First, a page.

Arithmetic, most of the geometry, and much of the algebra that is listed in the â€œMath Content-Specific Criteria,â€ (page 11) are missing from the PISA framework. More than half of the important content is never mentioned, which would normally result in a score of three for content and rigorâ€”that is, if the framework were all thatâ€™s being evaluated. However, the inclusion of the released items affects PISAâ€™s grade for content and rigor. Even though there are very few geometry problems in the released items, those that do appear require more geometry content than the standards suggest. This raises PISAâ€™s content and rigor score from three to four as it now appears that at least 50 percent of the content is covered, but certainly more than 35 percent is missing (see the â€œCommon Grading Metric,â€ page 16).
Clarity and Specificity
The actual standards included in the PISA framework are non-specific and not testable. They give almost no guidance to readers and usersâ€”i.e., teachers, students, parents, curriculum designers, test makers, textbook developers, standards writers, policymakers, or others. The discussions around the standards are rambling accounts of mathematics in the real world, and although they mention various bits of content (for which coverage has been generously credited in this review), these discussions, too, give scant guidance to readers at any level.
According to the â€œCommon Grading Metricâ€ (page 16), a score of zero for clarity and specificity means:
The standards are incoherent and/or disorganized. The standards are not helpful to users. The standards are completely lacking in detail.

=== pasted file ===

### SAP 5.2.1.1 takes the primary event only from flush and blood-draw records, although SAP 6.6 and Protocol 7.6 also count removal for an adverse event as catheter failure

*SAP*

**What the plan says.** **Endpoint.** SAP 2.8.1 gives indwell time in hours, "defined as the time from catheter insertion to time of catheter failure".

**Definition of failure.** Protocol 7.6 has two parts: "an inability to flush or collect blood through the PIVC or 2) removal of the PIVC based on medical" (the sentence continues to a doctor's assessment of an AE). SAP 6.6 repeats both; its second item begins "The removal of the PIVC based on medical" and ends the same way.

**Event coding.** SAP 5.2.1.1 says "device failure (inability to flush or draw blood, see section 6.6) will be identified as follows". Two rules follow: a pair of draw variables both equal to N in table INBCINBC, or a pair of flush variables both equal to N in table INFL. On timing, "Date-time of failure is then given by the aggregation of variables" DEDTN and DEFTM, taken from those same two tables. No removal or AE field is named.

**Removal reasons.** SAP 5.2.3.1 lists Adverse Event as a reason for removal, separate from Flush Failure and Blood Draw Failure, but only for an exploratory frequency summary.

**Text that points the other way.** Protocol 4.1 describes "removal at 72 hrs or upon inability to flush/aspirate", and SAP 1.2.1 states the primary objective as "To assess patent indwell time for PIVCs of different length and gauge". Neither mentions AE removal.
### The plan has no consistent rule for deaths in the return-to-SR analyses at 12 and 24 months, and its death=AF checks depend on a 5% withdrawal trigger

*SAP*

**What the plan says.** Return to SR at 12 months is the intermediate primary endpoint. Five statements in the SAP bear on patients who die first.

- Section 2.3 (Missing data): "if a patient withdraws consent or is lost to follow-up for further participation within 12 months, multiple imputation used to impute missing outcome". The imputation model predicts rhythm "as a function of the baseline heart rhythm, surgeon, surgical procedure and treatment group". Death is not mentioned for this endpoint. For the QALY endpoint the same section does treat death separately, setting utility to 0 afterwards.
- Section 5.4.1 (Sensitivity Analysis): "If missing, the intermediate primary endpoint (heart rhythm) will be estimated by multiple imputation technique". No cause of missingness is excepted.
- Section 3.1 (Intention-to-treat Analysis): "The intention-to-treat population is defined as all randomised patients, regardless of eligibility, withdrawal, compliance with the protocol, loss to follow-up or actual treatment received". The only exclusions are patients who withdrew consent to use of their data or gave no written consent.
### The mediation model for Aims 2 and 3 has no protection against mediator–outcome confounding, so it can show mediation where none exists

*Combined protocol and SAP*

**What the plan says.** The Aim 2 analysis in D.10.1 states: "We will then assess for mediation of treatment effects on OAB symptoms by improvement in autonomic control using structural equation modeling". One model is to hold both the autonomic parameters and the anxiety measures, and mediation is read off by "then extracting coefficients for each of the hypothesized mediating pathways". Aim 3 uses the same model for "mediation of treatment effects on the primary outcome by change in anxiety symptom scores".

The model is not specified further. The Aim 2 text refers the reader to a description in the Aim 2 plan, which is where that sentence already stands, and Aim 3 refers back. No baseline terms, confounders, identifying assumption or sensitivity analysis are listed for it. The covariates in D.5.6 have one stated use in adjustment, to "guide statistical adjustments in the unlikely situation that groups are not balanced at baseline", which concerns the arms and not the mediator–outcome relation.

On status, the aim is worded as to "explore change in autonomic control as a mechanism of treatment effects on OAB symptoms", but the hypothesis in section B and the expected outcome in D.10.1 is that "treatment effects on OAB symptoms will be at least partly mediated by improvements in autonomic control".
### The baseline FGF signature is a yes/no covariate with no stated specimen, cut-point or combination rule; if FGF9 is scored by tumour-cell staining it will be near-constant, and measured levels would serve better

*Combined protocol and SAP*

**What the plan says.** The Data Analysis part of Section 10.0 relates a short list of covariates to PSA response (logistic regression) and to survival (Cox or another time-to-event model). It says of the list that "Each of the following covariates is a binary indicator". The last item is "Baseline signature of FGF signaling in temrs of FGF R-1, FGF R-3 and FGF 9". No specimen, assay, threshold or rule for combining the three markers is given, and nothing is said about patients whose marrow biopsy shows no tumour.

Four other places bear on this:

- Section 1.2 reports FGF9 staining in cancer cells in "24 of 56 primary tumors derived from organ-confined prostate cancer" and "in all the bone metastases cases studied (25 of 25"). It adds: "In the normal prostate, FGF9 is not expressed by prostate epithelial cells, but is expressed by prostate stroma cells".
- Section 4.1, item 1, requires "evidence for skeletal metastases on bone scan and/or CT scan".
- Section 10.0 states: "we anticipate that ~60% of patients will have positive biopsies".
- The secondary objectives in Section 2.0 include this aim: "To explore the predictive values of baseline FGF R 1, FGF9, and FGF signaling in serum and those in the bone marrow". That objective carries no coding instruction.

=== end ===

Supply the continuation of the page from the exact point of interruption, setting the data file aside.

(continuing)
It is as if the PISA framework were written to illustrate the kind of standards that should merit a score of zero. Accordingly, its score for clarity and specificity score is zero.
Summary and Grade
The PISA assessment tests mathematical literacy, not knowledge and understanding of grade-level mathematical content. The standards and their explanations do not cover the appropriate grade-level material and the released items indicate that the exam is quite weak in mathematical content. It is a problem-solving test, and although mathematics is used, it is somewhat incidental. Many problems have no apparent mathematical content at all and are, at best, small logic puzzles. Because of this low level of required content knowledge, the claim that PISA tests â€œpreparedness for further studyâ€ is in doubt.
The test itself is unbalanced, with glaring overemphasis on data display. Most of the content that is expected of a fifteen year-old in PISA is what younger students should have already mastered.
As a serious problem solving test using elementary mathematics, the PISA assessment might function nicely, although its unbalanced nature would limit its usefulness here. Certainly schools should teach problem solving in their mathematics curricula, and it should be a major embarrassment for a country to perform poorly on this test. Still, results from PISA ought not to be used to interpret how successful a school system is at imparting grade-level mathematical knowledge and understanding, nor are the PISA framework and released items a suitable model for U.S. standards setters at any level.